Thursday, July 05, 2007

Links ...

Jessica Shepherd reports : "A popular new site could see scientists exchanging ideas, posting data ... and even finding love online. " Nature Network is "Facebook for professors, postdocs and PhDers in the sciences."

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T.S.R. Subramanian reports [via Sugan]: "[A] seventh century Jain sculpture [has become] an Amman idol in rural Tamil Nadu."

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Zoe Williams: Wake up, Feminism is more than just capitalism with tits: "Enough of the numbers game. The issue is not how many women are in power, but how many fight for collective rights."

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Chris Dillow argues that "that there’s more to incentives than simple selfishness." :

[Some kindergartens in Haifa, Israel] had a problem with parents being late to pick up their toddlers. So they fined latecomers. And the numbers of them subsequently rose.

What happened? The same thing that researchers in New Zealand discovered when they found that two fifths of blood donors said they would stop giving blood if they were offered payments.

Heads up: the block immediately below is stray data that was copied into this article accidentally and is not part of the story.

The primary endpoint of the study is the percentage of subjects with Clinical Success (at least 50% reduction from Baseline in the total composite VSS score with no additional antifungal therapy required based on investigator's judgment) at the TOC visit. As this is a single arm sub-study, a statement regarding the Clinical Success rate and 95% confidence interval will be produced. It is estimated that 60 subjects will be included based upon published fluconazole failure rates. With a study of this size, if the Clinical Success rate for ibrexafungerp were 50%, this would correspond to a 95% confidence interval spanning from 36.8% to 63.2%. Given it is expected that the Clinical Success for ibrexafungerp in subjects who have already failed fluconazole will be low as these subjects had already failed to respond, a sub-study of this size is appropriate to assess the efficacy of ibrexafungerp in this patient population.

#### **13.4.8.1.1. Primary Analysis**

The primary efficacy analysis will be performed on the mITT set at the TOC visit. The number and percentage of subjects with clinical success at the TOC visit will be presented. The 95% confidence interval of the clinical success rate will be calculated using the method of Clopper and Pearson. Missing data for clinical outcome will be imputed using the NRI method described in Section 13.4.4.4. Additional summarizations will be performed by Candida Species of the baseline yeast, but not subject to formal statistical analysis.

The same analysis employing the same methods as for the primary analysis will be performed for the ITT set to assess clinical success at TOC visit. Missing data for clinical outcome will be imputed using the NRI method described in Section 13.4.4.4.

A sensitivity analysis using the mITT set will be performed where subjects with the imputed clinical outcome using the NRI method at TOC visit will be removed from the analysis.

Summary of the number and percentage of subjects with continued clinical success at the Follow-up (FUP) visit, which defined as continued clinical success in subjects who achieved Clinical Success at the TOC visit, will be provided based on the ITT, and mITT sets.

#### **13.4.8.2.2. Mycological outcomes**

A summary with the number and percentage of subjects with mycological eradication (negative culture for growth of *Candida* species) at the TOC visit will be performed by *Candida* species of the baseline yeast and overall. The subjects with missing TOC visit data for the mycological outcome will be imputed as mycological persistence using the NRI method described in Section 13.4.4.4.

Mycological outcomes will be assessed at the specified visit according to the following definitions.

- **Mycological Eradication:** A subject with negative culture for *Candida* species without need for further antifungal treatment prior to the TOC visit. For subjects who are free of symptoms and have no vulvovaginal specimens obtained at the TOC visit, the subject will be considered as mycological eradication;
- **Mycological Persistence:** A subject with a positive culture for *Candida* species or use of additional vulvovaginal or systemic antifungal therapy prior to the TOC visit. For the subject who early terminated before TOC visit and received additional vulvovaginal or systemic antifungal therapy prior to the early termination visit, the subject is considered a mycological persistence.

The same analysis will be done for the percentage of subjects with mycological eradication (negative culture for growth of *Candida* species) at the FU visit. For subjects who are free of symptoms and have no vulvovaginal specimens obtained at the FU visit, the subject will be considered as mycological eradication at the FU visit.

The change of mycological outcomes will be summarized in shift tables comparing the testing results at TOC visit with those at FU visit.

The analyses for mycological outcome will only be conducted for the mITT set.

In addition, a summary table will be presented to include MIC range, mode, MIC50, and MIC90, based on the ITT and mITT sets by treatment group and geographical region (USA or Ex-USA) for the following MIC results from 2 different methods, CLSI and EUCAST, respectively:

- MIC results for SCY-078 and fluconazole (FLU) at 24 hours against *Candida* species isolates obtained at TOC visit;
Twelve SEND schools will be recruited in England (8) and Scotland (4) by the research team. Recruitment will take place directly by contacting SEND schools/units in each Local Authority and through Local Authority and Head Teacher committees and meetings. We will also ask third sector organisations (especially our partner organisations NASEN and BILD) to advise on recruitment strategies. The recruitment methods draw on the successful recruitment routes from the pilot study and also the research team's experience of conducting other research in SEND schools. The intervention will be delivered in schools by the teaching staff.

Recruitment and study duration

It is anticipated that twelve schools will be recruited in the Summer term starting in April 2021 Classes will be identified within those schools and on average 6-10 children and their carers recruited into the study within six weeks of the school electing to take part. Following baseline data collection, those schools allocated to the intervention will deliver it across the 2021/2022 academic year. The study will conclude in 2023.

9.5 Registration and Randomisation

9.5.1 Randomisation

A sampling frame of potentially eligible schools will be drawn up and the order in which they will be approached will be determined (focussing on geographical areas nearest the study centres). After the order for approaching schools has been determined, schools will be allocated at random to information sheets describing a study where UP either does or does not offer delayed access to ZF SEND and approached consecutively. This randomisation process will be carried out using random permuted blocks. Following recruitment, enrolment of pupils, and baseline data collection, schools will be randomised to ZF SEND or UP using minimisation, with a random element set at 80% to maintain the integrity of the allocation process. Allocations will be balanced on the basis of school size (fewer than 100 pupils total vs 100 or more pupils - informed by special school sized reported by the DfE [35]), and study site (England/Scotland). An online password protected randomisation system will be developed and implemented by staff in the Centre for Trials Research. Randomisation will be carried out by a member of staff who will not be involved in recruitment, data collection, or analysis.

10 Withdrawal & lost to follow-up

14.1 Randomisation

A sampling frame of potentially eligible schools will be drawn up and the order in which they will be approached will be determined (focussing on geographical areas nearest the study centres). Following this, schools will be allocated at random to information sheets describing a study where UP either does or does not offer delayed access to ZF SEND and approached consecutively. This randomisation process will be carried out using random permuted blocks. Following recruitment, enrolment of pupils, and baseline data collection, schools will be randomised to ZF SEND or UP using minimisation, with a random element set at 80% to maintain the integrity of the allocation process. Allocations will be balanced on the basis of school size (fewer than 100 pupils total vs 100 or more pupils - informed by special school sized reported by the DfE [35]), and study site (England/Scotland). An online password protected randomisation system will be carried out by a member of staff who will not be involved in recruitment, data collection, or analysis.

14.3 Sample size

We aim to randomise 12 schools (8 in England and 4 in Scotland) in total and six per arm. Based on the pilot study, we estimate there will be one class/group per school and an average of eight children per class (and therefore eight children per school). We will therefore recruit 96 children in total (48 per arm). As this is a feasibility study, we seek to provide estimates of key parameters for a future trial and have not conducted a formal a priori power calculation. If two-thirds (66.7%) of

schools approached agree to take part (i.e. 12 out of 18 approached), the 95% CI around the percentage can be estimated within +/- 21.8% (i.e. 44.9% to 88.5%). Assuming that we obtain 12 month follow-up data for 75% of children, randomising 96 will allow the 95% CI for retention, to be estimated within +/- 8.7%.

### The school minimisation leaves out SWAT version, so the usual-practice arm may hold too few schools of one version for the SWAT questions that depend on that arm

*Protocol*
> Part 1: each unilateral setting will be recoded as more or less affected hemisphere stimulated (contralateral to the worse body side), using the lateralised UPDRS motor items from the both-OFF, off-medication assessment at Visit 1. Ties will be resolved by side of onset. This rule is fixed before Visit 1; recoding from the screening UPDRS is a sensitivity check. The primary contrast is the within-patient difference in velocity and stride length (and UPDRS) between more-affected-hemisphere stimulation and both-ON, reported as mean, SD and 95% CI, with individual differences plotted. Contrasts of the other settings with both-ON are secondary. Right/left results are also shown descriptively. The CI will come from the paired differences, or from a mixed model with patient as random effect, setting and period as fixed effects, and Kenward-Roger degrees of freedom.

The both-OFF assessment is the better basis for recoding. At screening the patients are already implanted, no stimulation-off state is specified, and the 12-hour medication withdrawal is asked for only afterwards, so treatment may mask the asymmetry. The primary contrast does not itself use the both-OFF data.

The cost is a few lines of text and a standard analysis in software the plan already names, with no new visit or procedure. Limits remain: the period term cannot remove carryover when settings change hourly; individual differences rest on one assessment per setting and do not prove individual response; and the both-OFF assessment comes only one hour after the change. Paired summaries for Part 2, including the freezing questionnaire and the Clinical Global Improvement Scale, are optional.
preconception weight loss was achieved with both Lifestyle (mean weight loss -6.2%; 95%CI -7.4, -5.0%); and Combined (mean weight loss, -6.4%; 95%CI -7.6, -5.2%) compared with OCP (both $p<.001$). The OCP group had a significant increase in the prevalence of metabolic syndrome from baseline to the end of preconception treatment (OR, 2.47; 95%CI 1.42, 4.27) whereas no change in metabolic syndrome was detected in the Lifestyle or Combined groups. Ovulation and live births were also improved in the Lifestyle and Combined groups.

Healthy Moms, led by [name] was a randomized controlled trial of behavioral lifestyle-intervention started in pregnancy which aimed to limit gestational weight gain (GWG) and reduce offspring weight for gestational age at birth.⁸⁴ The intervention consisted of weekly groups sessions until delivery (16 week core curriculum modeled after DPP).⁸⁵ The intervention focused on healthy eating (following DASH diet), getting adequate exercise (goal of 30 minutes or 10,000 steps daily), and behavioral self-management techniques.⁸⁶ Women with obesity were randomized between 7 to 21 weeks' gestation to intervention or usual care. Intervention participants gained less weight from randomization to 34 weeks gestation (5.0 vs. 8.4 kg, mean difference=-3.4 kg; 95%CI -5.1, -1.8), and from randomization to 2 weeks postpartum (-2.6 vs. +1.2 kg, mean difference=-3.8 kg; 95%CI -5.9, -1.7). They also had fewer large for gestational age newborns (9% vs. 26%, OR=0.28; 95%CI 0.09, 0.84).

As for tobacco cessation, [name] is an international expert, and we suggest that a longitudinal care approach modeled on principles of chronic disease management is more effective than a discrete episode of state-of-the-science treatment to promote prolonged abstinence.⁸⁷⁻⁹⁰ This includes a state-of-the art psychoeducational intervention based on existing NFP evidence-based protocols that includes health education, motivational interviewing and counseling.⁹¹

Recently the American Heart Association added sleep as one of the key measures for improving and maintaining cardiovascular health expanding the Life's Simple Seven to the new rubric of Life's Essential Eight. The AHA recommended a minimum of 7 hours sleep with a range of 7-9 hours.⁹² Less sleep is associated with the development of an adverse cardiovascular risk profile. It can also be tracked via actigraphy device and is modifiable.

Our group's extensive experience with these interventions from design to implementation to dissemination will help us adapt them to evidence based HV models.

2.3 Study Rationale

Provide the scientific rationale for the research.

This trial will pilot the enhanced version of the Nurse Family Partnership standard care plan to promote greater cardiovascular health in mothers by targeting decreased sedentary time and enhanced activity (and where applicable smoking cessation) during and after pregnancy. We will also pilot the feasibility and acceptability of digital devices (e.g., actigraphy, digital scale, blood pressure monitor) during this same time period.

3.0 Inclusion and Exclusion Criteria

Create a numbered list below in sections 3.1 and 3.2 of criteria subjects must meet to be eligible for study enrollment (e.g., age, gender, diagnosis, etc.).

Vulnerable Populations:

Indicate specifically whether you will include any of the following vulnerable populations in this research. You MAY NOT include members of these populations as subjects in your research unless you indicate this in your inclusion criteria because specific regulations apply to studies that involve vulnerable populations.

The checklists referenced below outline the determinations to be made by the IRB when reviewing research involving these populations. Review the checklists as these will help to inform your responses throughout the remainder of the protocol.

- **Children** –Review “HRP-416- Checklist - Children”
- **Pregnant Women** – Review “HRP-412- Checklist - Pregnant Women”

See this earlier post on the psychology (and economics) of incentives; also check out the links in the comments by TR, Suresh and Swarup.


  1. Anonymous said...

    On the Haifa study, see also the comments by Ariel Rubinstein at

    The link points to a pdf file. The relevant parts are in page 5-7.


  2. gaddeswarup said...

    I wonder whether the kind of transformation mentioned by T.S.R.Subramanian is widespread. Googling, I found a paper by Subash Chandran and Madhav Gadgil:
    where they mention in passing "No temples existed in India during the Vedic period. They were not to be found in the pre-Buddhist period except for wooden ones. The ancient Buddhist sacred place was the stupa (Hastings, ed., 1934). The various gods and goddesses whom the indigenous population of peninsular India worshipped were not accustomed to dwell in the secluded atmosphere of temples; they loved the open air. Even today, for the gramadevata (village goddess) of south India there are no temples in many villages. The deity may be in the shadow of a big tree. Generally they are lodged in small shrines. In a good number of villages no object is placed to represent the deity and the tree itself is regarded as the embodiment of the deity (Ramanayya 1983)." Apparently there were sacred groves and mounds; stupas themselves perhaps were transformation of mounds.